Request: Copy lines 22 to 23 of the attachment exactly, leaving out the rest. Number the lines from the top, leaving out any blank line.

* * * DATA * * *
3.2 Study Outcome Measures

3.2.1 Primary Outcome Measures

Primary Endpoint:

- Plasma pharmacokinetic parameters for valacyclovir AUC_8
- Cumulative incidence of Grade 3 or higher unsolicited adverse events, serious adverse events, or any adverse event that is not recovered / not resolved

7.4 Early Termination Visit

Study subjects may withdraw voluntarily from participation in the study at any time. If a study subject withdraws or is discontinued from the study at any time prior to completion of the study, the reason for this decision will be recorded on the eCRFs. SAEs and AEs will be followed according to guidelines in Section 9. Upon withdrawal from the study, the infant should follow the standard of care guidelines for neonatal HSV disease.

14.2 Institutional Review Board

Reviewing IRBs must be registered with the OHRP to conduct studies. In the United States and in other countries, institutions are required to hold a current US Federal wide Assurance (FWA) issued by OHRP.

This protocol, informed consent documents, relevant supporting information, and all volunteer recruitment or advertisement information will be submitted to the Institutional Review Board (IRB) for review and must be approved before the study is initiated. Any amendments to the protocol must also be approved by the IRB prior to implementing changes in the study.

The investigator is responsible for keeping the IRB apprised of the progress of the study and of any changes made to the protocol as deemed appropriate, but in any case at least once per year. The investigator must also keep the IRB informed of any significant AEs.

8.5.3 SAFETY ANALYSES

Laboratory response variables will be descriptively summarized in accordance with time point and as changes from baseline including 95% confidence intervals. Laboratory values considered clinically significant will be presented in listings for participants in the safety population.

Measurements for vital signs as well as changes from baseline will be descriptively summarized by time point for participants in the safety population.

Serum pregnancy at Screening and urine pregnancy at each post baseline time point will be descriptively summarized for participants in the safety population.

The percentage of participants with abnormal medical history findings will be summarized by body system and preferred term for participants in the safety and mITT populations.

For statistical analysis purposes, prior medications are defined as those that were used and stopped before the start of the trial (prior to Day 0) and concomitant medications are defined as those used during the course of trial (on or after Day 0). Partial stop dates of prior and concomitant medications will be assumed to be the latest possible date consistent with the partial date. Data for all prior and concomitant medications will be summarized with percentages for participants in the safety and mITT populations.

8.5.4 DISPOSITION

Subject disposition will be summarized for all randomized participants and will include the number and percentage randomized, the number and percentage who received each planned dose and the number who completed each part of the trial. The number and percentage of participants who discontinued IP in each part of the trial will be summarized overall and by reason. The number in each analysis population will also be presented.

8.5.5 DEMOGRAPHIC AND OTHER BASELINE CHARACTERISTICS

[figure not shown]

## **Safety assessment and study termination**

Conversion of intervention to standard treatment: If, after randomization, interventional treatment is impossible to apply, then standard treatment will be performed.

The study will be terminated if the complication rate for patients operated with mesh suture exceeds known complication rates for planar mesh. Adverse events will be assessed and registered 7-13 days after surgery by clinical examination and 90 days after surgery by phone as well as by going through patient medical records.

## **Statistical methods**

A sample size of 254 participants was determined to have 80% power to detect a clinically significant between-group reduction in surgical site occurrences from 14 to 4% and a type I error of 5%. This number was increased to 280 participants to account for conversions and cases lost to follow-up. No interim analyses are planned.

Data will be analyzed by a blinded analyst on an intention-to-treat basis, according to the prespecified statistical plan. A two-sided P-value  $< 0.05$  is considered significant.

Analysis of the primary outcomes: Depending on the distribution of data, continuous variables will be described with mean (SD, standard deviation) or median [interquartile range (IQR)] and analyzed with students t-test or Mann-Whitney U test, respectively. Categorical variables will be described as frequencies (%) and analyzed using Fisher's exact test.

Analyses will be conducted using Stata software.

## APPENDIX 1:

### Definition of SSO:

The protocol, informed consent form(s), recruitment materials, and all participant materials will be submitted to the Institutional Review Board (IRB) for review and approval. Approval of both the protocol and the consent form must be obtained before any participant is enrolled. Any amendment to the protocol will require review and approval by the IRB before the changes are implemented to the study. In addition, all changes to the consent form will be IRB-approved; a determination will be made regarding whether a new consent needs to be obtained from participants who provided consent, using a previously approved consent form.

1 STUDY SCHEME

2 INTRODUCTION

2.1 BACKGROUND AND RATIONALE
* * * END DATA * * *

## **Safety assessment and study termination**

Conversion of intervention to standard treatment: If, after randomization, interventional treatment is impossible to apply, then standard treatment will be performed.